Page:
Forlan plundered goals for fun at Villarreal and later on at Atletico Madrid, winning the Europa League with the latter and going down as one of the greatest ever Uruguayan footballers of all time for his heroics at the 2010 FIFA World Cup in South Africa.

3. Agustin Delgado (Southampton)

One of the most feared South American strikers of his generation and arguably the finest striking talent to have emerged from Ecuador’s production line, Agustin Delgado enjoyed resounding success with Ecuadorian clubs El Nacional and Barcelona SC, as well as Nexaca in Mexico before earning a move to the Premier League with Southampton in 2001.

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Delgado’s decision to play for Ecuador at the 2002 FIFA World Cup with an existing injury proved to be one of the worst of his career and when he returned to England’s south coast after the tournament, his injury turned out to be a chronic one. 

That coupled with his reluctance to learn English and difficulties in adapting to life on the British shores meant that Delgado was never going to fulfil his promise in the Premier League.

The Ecuadorian scored only twice in 15 appearances over the course of three seasons before heading back to his homeland with Aucas to pick up the pieces of his tottering career.

4. Guido Carrillo (Southampton)

Shifting the focus to some of the more recent transfer blunders, Guido Carrillo was neither a bonafide goalscorer in Europe nor an international player for Argentina at the senior level when he arrived at Southampton for a then club-record fee of £19.2million from Monaco in January 2018.

A tally of 21 goals in 95 outings for Monaco didn’t really make Carrillo a prolific striker but the lofty price tag meant that the fans at St. Mary’s had every reason to expect big things from him.

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Well, the move went down as one of the worst ever January transfers in the Premier League and six months later, those who had viewed Mauricio Pellegrino’s decision to play a gamble on the Argentinian with scepticism, were absolutely right.

It didn’t take long for the Saints to figure out that Carrillo lacked the general nous of a striker to thrive in the Premier League and the Argentinian failed to find the net in 10 appearances in the latter half of the 2017-18 campaign.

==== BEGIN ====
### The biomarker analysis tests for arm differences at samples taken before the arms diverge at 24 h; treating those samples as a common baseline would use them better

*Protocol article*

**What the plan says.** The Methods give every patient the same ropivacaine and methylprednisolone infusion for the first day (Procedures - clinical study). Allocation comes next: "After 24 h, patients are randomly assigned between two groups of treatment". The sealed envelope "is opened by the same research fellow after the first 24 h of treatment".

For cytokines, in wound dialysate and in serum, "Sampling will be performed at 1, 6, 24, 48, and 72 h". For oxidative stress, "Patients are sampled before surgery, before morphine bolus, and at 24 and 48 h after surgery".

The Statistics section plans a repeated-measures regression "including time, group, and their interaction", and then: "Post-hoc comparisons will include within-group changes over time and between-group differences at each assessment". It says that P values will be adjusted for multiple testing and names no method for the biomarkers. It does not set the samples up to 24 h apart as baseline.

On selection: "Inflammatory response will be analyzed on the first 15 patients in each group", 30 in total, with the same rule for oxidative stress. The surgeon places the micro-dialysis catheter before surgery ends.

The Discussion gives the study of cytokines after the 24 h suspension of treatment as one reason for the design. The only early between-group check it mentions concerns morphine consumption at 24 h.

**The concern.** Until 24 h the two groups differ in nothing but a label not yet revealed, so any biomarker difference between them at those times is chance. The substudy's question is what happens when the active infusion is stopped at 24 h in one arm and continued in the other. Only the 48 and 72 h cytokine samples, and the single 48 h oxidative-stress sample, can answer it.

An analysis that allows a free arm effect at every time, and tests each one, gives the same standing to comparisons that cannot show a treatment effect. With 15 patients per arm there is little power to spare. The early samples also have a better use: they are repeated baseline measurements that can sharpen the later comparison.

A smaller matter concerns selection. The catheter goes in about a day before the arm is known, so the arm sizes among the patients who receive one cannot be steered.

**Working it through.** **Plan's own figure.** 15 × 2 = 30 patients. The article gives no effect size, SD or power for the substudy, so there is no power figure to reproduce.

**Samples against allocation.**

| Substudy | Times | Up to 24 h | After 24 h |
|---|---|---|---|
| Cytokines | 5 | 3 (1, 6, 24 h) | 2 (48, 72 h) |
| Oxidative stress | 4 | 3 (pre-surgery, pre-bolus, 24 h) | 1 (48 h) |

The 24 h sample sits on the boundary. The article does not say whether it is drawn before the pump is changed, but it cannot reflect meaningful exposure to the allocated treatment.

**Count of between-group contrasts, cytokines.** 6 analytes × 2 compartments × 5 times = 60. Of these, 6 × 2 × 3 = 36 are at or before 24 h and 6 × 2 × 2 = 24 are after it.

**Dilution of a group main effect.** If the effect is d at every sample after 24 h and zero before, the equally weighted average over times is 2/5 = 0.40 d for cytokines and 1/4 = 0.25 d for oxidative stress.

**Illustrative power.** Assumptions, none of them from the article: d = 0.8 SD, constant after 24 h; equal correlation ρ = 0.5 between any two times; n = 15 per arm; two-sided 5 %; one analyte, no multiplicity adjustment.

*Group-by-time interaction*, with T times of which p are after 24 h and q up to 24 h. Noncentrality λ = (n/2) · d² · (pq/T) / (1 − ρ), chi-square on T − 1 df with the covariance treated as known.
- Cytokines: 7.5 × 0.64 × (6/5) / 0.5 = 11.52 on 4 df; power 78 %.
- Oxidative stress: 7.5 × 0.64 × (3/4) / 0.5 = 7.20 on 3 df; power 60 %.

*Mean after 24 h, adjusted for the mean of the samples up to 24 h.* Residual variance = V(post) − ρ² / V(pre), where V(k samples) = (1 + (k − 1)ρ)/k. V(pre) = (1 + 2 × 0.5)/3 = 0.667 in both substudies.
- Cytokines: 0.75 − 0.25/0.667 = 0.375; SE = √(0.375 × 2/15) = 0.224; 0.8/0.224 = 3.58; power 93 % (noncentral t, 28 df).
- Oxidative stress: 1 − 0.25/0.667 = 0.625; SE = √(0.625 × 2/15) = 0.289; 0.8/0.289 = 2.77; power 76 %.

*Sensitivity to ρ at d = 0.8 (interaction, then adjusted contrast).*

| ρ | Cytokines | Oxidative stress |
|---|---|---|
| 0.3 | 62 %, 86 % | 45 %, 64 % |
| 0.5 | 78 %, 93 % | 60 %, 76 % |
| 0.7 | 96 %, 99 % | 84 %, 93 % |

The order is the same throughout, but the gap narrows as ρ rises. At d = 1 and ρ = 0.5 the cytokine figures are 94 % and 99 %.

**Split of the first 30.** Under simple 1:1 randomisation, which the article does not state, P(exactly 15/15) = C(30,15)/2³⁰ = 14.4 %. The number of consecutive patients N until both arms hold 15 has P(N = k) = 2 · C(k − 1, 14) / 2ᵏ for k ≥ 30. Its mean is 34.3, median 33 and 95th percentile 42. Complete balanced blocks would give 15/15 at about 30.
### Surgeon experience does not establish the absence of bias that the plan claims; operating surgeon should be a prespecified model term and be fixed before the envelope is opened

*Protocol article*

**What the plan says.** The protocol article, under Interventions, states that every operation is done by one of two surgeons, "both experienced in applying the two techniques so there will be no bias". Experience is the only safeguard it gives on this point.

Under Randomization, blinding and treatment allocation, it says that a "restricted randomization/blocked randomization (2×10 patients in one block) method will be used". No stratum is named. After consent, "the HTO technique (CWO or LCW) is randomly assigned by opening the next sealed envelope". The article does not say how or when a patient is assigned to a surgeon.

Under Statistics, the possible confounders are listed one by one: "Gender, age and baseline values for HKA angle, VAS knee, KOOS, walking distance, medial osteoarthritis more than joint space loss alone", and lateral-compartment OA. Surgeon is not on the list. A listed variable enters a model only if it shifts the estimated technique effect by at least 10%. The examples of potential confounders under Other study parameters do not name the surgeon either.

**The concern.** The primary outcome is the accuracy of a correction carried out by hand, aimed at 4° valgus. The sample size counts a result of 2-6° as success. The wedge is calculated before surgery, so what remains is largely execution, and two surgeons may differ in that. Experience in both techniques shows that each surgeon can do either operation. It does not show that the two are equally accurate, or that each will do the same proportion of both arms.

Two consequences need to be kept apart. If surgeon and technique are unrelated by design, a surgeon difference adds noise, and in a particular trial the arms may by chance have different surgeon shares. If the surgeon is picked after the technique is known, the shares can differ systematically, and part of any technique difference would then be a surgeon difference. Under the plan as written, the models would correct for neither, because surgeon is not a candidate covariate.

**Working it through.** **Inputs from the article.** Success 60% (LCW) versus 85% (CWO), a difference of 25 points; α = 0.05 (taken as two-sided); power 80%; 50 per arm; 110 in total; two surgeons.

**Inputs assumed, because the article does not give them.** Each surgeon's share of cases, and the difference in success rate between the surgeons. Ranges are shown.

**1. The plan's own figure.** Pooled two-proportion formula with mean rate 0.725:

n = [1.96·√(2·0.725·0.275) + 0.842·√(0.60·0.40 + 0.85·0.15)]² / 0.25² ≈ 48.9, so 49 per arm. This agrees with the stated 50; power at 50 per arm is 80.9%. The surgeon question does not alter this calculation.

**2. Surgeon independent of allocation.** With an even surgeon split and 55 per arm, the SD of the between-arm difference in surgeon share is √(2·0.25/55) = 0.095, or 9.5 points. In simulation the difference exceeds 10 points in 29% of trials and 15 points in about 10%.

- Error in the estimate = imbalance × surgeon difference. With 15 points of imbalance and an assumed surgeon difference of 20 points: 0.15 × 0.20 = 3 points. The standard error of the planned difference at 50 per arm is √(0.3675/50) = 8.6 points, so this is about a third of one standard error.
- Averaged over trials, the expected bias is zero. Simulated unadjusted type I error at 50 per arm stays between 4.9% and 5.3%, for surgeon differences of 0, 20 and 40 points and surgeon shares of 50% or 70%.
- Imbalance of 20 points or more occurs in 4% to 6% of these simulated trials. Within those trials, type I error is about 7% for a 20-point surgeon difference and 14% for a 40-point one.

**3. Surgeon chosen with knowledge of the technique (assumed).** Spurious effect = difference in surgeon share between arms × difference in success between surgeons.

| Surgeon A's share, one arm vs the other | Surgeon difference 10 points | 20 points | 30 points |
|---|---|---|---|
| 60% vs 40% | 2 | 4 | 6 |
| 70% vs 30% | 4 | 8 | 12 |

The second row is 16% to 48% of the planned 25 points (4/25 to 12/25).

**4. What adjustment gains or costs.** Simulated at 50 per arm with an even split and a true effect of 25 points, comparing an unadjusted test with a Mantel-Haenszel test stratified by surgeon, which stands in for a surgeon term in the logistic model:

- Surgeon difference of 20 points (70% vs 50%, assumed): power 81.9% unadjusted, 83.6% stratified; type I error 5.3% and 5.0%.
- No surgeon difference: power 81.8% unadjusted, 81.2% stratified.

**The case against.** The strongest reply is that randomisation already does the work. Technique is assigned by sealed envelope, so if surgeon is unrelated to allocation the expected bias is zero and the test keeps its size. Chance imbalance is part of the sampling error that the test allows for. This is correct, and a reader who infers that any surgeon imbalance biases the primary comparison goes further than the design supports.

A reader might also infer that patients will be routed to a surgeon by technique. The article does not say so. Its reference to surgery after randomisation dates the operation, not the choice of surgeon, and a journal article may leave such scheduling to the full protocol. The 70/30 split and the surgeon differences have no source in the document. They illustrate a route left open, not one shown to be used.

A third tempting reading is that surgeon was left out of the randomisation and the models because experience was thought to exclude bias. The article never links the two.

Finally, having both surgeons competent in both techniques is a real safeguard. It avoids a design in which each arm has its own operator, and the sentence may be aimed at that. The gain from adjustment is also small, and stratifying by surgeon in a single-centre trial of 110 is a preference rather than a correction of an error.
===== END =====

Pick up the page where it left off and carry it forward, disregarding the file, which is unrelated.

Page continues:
Carillo was shipped out on loan to Leganes in the La Liga last summer and Southampton have another white elephant in their ranks to get rid of after the failures of Sofiane Boufal. 

5. Afonso Alves (Middlesbrough)

Talk about Guido Carrilo being one of the worst January transfers in the Premier League, Afonso Alves isn’t far behind in that regard. Signed for a fee of £12.5million by Middlesbrough from Dutch club Heerenveen back in January 2008, Alves arrived at the Riverside Stadium as a full international for Brazil and certainly one of the hottest striking properties in Europe.

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The move looked like a good fit for Boro given that Alves had netted 48 goals in 48 appearances for Heerenveen prior to his arrival on Teesside.

However, a bright start to his Premier League career which included a hat-trick in an 8-1 drubbing of Man City soon degenerated into a series of lacklustre displays, as the Brazilian seemed to have forgotten the art of scoring goals,

Alves found the net on only 10 occasions in 42 Premier League outings and Middlesbrough were relegated just 16 months after signing him. 

6. Nicolas Medina (Sunderland)

The second Argentinian player in this list, Nicolas Medina carved out a massive reputation for himself as one of the burgeoning talents in his homeland at his boyhood club Argentinos Juniors before earning a move to Sunderland in 2001.

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Medina made only a solitary FA Cup appearance for the club and never actually featured in a league game, making him one of the club’s worst-ever transfers.

Medina won the Gold Medal with Argentina at the 2004 Athens Olympics and played for Spanish second-tier clubs Real Murcia and Leganes before returning to his homeland.

Now 37, he is still active in professional football and currently plies his trade with Peruvian club Sport Huancayo.